8. 4 Statius’ Achilleid: Nature and Nurture
    (pp. 105-131)

    Statius’Achilleidinvestigates the complex relationship between the inherited and the achieved aspects of social identity, the ‘given’ and the ‘made.’ The narrator and the characters of the incomplete epic² offer various perspectives on the relative contributions of ancestry and nurture to the development of Achilles. The central aspects of Achilles’ identity are viewed as the results both of his divine descent and of the education that he receives from his fosterer Chiron. When the Greeks long for him to join their expedition against Troy, they describe Achilles’ capabilities as the products both of his divine ancestry and of the...

  9. 5 Silius’ Punica: Kinship and the State
    (pp. 132-159)

    In contrast to the other Flavian epics, which involve civil and intrafamilial conflict, thePunicapresents a narrative of external conflict and familial solidarity. The epic’s leaders offer a variety of perspectives on the balance between their personal obligations to family members, both living and deceased, and their public responsibilities to subjects and followers. The intertwined familial and political concerns of the epic’s principal characters provide a structural foundation for the massive narrative.² Silius describes several of the Roman commanders as the figurative parents of their followers, evoking a long tradition of representing founders, leaders, and saviours as the fathers...

  10. 6 From Family to Nation: Descent and Ethnicity in Flavian Epic
    (pp. 160-192)

    The individual descent group has provided the largest unit of analysis for the preceding chapters’ discussions of kinship. In mythological foundation narratives, however, the paradigm of descent also describes the relationships between larger populations such as ethnic groups and states. Such narratives provide mythical explanations of the origins of states, the inclusion or exclusion of particular members, and the political relationships between states. Epic was a principal vehicle for the development and transmission of these narratives. The account of Hellen’s offspring in the pseudo-HesiodicCatalogue of Women,for example, provides a mythical narrative of descent for several of the city-states...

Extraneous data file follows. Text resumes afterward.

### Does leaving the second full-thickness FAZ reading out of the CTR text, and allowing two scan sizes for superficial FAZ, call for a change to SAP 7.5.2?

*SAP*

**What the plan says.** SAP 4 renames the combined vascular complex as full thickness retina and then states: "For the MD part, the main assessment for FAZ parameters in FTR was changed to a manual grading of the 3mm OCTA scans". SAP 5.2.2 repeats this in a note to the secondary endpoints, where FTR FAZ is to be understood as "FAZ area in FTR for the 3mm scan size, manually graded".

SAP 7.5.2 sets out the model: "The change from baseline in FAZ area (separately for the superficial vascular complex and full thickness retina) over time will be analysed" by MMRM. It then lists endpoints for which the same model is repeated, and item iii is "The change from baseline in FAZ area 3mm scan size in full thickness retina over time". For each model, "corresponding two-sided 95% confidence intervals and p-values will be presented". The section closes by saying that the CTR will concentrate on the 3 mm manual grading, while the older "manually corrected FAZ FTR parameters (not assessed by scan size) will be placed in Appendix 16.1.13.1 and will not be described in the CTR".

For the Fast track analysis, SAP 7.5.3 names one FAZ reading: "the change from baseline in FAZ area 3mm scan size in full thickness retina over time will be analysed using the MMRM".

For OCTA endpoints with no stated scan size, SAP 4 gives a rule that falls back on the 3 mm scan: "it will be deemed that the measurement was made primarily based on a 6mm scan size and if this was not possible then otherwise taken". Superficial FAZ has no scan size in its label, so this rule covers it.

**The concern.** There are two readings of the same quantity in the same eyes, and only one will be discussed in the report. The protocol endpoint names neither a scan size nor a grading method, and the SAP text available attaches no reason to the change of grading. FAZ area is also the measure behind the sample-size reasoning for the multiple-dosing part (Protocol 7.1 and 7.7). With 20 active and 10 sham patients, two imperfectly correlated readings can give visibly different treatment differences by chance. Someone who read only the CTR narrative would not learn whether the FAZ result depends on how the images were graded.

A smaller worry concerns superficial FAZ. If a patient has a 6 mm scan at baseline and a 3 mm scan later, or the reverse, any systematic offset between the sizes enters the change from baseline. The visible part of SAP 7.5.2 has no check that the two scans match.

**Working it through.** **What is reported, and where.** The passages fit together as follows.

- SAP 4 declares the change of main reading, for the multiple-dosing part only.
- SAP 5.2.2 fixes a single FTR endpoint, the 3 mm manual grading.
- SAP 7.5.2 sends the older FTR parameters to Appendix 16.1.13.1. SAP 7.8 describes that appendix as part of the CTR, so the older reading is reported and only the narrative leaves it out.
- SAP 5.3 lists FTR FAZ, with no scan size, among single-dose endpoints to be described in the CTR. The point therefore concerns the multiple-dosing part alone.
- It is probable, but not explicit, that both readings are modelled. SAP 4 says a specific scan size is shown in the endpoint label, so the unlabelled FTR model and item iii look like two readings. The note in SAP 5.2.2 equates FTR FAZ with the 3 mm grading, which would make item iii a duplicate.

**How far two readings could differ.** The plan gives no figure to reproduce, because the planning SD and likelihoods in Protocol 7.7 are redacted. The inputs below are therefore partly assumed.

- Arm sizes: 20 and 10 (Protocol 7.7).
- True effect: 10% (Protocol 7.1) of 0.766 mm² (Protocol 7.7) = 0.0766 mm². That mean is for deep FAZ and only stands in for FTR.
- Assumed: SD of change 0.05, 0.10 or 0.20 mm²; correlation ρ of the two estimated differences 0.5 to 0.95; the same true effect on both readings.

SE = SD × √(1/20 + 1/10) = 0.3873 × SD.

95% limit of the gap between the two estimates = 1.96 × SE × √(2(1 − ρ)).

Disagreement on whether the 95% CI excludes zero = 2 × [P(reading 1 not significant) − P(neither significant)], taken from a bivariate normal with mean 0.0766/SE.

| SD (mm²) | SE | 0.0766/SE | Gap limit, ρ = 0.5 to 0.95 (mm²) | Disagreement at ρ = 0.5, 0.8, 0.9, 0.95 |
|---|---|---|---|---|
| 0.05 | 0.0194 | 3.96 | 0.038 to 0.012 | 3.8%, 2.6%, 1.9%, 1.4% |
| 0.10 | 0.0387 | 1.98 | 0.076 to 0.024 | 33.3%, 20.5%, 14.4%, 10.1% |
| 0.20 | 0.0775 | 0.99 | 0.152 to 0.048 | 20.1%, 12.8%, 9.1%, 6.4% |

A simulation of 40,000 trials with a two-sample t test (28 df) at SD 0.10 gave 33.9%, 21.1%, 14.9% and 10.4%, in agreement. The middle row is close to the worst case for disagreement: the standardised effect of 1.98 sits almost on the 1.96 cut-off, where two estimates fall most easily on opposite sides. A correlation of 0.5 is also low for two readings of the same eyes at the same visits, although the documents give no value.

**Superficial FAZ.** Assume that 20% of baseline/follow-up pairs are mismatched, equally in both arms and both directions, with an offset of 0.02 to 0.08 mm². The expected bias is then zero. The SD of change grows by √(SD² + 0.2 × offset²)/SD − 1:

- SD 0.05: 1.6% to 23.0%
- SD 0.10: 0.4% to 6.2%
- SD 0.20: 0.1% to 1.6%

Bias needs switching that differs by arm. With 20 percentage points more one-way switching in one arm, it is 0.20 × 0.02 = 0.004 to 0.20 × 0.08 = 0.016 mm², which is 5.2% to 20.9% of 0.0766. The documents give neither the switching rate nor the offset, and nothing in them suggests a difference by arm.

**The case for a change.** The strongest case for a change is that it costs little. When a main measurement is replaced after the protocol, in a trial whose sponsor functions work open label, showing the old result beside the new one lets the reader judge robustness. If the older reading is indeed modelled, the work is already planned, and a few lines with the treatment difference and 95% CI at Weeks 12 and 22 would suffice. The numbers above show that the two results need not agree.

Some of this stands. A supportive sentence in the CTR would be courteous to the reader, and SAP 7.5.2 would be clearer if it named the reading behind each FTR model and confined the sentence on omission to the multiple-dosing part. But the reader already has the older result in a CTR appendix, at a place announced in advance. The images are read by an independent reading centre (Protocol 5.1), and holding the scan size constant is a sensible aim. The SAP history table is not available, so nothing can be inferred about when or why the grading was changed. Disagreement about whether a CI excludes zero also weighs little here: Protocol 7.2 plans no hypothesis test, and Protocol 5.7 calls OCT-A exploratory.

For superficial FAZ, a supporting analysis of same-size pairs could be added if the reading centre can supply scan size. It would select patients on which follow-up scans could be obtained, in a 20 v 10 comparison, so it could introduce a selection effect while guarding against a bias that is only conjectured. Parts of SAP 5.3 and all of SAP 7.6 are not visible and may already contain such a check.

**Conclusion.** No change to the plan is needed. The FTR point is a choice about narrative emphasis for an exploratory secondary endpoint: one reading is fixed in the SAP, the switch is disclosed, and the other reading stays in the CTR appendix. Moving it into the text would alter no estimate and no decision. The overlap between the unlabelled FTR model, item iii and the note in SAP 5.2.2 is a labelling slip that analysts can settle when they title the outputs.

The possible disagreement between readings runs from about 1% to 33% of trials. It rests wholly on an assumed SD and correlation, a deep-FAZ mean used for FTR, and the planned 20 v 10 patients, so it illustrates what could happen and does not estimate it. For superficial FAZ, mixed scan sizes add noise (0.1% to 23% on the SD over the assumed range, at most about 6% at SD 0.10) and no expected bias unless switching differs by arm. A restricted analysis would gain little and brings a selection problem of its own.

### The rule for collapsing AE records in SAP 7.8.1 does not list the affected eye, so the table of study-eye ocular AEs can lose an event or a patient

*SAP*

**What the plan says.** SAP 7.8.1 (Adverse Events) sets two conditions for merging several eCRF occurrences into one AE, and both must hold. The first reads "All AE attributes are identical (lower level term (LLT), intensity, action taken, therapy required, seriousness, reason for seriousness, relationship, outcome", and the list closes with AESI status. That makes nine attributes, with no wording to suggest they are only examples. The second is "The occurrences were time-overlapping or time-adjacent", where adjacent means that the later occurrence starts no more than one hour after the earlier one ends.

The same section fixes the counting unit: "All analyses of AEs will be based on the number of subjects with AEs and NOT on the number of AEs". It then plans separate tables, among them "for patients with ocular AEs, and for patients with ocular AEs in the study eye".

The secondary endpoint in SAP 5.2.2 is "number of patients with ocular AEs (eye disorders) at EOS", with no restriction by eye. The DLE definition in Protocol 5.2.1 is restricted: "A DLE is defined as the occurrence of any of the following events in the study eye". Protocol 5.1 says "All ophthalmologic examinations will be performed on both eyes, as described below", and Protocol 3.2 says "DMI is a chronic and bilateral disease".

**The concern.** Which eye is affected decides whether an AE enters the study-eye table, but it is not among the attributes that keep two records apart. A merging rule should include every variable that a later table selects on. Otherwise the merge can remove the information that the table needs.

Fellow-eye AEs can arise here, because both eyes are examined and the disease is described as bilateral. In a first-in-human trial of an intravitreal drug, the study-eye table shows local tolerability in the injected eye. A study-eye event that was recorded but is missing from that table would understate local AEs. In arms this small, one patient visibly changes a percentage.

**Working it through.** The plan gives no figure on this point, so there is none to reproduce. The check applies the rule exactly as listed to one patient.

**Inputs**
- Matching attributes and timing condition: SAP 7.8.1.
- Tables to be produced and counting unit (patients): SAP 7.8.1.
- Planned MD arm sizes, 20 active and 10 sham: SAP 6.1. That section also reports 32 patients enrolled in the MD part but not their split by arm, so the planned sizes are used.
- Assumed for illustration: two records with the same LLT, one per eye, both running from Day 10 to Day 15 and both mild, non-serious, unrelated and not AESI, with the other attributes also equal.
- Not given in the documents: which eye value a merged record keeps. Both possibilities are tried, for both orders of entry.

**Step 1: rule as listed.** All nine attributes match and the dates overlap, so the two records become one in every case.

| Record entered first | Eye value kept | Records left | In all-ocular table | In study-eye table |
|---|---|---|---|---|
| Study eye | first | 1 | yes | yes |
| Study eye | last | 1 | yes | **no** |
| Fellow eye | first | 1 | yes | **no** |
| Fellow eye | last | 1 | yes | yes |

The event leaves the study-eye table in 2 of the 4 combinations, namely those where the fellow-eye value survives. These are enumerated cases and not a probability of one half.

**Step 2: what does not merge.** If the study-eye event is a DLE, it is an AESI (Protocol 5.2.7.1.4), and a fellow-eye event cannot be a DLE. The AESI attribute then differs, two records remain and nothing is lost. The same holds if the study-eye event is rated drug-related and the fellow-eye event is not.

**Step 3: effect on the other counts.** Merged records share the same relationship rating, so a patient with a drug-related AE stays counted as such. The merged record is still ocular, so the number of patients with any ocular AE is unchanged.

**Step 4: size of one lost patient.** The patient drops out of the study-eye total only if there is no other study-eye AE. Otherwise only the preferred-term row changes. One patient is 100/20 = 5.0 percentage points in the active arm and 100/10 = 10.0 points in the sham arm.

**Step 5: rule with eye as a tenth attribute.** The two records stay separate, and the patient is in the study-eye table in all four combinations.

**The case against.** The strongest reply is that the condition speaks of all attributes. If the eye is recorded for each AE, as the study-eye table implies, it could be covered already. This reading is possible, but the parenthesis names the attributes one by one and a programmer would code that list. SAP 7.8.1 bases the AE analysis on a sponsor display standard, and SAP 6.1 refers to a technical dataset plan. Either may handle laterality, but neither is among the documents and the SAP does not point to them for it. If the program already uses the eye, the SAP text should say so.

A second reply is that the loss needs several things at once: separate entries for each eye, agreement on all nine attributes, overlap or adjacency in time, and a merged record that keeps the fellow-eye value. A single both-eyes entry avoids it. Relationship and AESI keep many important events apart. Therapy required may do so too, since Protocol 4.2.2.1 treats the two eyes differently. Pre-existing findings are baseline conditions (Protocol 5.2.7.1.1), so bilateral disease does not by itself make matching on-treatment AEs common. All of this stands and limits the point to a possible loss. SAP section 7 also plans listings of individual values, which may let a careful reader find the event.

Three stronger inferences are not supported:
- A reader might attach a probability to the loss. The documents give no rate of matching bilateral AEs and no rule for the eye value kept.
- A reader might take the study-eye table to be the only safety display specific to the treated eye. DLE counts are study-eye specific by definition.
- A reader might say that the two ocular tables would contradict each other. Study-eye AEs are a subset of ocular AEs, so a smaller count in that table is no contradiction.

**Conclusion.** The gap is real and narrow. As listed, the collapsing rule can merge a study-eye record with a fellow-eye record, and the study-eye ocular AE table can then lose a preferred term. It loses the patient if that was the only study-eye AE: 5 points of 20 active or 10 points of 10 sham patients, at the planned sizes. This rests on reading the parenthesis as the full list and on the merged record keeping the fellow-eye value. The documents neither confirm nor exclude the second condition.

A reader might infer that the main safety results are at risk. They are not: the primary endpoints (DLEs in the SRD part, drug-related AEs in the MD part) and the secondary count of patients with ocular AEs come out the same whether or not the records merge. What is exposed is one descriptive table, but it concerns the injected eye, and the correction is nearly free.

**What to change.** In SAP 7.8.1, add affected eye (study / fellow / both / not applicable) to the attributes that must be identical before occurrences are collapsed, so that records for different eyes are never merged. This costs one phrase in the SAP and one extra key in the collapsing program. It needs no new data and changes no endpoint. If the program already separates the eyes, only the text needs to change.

11. 7 The Poetics of Kinship
    (pp. 193-204)

    A younger contemporary of the Flavian epic poets associates literary production with prestigious descent on the one hand and with the creation of affiliation with an unrelated predecessor on the other. The younger Pliny praises Passennus Paulus for the writing of verse that recalls both Propertius and Horace. While Passennus’ work brings to mind his biological descent from the former poet, his recent work also suggests that he could be taken as a figurative descendant of the latter poet as well. The case of Passennus indicates to Pliny that ‘kinship has significance in literature’:

    Vir est optimus honestissimus, nostri amantissimus;...

  12. NOTES
    (pp. 205-244)
    (pp. 245-264)
    (pp. 265-270)
    (pp. 271-282)
  16. Back Matter
    (pp. 283-285)